Histoplasmosis is a relatively mature disease that was first described 85 years ago. Histoplasmosis was long thought to be a rare and uniformly fatal illness. However, widespread use of skin testing in the 1940s proved that it was a common infection, especially in the central United States, and almost invariably benign. Primary histoplasmosis often presents as a self-limited, nonspecific respiratory infection, and thus, it was realized that a huge iceberg of subclinical and mildly symptomatic cases had been missed for years, since only the highly symptomatic and progressive infections had been diagnosed. Once the disease was recognized as a common one, many new clinical forms of the illness were recognized, including diffuse infiltrates due to heavy exposure, chronic cavitary disease resembling tuberculosis, and complications of primary infection, including mediastinal granuloma and the superior vane caval syndrome. Despite the mature state of histoplasmosis, it is still a disease capable of producing surprises. In this article, the history of histoplasmosis is reviewed, as well as current major concepts about the epidemiology, pathogenesis, clinical features, diagnosis, and treatment of this infection. Newer developments are then highlighted using the same outline.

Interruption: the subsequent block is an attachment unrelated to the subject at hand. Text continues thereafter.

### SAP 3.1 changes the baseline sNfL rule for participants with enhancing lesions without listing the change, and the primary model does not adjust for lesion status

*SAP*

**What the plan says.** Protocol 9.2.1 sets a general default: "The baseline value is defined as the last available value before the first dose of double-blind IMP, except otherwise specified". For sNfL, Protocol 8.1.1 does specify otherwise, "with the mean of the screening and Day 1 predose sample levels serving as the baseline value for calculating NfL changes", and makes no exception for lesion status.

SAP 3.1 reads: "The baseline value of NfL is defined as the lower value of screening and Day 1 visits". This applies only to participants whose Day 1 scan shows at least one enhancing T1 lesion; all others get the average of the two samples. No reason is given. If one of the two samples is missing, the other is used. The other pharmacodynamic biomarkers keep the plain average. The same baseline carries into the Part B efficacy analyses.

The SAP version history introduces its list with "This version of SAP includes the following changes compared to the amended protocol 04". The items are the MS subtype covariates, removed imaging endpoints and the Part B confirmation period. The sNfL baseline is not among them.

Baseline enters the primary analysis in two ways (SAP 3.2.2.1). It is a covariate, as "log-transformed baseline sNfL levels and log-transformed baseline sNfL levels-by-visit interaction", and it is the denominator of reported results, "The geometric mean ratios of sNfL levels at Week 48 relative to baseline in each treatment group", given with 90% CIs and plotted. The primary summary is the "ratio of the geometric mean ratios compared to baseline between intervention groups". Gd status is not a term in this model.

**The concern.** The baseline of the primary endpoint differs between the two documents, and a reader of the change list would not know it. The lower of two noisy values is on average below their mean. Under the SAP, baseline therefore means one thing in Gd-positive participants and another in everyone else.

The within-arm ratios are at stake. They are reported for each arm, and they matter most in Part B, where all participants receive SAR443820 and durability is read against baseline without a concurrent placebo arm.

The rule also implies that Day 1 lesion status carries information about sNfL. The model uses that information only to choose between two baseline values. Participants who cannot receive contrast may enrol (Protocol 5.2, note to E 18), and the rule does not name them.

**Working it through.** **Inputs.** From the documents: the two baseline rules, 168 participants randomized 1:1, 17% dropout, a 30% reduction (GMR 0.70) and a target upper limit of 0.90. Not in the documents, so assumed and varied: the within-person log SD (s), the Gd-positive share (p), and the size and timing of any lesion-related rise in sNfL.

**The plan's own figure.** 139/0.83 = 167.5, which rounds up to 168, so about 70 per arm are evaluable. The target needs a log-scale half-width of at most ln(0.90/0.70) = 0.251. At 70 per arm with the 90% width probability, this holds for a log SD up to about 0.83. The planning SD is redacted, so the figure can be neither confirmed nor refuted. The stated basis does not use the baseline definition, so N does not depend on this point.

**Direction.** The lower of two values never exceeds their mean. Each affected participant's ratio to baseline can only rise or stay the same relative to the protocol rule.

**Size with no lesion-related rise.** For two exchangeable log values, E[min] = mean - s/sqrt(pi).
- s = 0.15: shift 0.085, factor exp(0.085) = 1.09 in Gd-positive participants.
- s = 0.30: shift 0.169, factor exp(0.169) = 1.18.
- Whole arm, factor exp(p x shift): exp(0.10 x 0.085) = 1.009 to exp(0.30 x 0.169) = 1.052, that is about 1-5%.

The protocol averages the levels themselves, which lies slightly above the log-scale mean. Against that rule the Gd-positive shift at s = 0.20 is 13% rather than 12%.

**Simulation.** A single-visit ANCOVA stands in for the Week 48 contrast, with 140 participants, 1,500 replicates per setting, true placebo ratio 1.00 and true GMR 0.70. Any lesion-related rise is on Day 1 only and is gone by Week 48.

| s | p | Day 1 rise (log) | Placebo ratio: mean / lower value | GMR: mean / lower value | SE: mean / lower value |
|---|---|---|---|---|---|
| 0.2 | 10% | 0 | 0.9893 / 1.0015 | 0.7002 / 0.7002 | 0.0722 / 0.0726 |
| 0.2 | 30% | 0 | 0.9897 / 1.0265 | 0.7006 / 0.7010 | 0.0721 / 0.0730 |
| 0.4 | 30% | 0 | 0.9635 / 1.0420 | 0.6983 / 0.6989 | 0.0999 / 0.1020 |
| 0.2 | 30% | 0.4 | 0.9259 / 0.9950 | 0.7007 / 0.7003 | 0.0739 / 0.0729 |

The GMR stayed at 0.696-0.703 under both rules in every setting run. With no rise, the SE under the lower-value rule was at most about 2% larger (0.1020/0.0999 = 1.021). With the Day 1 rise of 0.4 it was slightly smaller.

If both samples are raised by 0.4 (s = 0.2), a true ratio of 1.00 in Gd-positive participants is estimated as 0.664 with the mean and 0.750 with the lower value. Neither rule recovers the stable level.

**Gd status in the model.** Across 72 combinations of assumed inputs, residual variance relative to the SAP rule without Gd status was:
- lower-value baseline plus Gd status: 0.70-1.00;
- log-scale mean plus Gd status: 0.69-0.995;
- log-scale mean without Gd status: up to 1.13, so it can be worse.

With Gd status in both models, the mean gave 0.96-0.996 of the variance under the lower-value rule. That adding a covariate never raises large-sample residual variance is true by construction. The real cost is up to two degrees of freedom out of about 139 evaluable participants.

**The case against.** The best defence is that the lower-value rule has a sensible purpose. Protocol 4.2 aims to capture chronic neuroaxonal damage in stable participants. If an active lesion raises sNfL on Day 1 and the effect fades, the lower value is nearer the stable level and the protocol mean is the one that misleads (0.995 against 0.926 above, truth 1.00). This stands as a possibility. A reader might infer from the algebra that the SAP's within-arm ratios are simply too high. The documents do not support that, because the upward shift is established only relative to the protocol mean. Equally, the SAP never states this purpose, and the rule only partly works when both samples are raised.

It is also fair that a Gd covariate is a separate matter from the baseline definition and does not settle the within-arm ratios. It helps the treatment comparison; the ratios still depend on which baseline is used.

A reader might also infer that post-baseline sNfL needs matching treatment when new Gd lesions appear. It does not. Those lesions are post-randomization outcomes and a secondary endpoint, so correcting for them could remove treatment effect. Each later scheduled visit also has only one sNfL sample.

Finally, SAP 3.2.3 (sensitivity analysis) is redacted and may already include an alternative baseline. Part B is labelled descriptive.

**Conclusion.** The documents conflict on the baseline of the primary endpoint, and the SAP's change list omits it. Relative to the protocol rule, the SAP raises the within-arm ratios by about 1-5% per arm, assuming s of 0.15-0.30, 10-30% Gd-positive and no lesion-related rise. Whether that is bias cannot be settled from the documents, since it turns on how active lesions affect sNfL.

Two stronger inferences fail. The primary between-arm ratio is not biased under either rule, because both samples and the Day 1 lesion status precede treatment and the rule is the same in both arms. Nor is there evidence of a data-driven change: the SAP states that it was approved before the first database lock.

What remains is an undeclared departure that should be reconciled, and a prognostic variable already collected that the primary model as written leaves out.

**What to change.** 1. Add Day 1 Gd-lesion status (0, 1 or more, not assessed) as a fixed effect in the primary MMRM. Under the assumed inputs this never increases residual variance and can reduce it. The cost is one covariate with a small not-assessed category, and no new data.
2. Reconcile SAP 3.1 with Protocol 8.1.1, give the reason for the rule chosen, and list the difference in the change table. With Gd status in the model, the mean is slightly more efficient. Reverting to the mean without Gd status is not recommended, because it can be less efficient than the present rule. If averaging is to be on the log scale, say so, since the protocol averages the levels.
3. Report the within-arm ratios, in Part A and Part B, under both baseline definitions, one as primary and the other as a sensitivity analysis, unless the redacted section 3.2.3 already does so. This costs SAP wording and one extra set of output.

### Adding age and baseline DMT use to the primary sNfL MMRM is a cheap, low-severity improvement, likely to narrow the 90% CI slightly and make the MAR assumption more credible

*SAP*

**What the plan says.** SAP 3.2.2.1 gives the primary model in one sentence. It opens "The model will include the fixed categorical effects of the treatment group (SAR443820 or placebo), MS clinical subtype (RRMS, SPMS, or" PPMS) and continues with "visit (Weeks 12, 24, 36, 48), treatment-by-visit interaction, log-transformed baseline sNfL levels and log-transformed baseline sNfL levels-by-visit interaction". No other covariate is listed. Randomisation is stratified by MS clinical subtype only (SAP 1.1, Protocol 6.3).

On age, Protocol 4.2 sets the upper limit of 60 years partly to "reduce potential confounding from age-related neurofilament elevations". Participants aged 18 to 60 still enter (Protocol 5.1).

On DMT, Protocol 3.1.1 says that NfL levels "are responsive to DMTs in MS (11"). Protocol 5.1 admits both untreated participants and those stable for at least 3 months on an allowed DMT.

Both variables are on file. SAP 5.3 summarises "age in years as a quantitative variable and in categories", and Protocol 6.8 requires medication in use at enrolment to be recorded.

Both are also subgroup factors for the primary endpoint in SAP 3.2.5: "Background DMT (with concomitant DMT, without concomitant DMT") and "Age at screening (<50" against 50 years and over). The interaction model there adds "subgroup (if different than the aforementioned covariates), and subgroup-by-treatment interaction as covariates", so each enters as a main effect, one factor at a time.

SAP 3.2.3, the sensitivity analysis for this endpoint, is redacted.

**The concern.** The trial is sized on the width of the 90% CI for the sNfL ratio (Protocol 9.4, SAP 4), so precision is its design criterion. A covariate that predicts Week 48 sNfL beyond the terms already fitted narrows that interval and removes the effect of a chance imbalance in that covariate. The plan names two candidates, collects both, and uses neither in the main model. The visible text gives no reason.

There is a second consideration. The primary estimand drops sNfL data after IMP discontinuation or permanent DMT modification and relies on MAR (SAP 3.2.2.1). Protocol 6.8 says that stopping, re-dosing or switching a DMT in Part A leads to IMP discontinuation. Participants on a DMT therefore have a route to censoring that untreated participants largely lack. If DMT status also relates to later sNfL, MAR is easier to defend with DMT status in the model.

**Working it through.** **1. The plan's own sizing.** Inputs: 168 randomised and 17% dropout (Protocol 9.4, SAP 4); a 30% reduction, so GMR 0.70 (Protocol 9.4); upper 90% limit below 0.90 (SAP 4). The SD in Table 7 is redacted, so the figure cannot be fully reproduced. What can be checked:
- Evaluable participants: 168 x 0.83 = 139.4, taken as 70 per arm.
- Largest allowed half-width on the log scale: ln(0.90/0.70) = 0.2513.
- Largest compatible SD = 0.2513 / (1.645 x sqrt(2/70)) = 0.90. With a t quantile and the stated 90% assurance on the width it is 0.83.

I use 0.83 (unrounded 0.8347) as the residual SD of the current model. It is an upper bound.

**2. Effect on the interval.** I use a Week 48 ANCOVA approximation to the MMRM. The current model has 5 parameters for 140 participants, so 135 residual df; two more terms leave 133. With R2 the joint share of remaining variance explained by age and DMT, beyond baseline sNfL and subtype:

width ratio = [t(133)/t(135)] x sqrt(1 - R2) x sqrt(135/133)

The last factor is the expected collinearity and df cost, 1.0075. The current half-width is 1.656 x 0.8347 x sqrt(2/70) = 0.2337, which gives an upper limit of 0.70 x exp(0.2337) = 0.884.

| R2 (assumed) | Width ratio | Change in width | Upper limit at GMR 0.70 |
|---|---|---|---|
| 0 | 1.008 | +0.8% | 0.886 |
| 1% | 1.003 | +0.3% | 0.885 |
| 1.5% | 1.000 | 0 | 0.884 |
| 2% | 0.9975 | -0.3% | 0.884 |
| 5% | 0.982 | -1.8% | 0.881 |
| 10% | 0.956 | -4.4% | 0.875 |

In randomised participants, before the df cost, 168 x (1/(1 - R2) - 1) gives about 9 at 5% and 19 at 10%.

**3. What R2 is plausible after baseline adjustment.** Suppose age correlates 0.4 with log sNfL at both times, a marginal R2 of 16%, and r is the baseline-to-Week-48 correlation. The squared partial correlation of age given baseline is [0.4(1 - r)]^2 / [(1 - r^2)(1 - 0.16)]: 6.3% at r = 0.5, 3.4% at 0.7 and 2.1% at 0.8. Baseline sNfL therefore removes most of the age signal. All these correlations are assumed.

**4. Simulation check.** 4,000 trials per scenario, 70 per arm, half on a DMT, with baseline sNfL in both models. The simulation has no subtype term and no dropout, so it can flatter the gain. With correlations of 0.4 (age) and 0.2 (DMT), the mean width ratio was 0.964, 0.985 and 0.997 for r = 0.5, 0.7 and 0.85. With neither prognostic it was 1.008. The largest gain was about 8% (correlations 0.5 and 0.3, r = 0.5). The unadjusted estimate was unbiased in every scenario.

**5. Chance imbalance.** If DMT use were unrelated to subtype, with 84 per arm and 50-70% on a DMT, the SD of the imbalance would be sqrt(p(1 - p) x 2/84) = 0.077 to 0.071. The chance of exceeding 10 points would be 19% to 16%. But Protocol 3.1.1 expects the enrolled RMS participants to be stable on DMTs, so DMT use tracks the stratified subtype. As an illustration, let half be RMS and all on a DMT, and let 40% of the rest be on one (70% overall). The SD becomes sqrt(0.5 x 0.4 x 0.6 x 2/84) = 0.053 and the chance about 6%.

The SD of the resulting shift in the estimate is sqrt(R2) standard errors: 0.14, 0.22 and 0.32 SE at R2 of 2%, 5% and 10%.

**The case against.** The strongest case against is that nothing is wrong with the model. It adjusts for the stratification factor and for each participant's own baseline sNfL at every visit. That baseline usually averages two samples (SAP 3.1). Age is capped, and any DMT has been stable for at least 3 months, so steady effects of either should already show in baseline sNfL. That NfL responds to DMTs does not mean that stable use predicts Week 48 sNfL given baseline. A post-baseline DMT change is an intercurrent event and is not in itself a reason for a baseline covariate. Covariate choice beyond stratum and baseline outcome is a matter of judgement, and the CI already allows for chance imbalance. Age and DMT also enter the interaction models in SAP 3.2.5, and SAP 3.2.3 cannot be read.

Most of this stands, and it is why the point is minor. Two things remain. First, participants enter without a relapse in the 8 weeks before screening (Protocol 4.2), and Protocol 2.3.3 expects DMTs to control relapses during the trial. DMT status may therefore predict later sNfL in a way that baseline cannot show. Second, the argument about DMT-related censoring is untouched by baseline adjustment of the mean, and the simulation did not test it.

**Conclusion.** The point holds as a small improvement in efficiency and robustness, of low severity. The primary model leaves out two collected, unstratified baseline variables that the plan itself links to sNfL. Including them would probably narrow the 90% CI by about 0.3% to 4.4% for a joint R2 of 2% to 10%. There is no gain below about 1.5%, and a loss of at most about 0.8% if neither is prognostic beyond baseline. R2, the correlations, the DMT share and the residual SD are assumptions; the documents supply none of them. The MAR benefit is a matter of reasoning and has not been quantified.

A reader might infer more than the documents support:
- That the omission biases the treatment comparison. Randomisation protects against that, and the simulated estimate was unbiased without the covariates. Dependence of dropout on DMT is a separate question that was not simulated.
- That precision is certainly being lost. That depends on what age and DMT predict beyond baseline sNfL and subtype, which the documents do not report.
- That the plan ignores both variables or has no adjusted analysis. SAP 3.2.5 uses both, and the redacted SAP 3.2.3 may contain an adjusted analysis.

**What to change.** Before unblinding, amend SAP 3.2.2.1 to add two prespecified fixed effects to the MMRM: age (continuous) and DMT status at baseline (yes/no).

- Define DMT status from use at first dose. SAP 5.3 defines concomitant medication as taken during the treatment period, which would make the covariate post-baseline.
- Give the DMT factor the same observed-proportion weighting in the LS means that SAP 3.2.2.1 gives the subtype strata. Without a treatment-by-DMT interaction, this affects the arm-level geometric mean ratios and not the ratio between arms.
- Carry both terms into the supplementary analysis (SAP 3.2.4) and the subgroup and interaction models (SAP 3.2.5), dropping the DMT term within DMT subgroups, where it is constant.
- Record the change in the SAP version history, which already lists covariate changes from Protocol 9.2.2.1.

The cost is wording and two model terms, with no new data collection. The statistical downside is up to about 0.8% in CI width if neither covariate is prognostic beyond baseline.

|Original language||English (US)|
|Number of pages||12|
|Journal||Seminars in Respiratory Infections|
|State||Published - Jun 1 1990|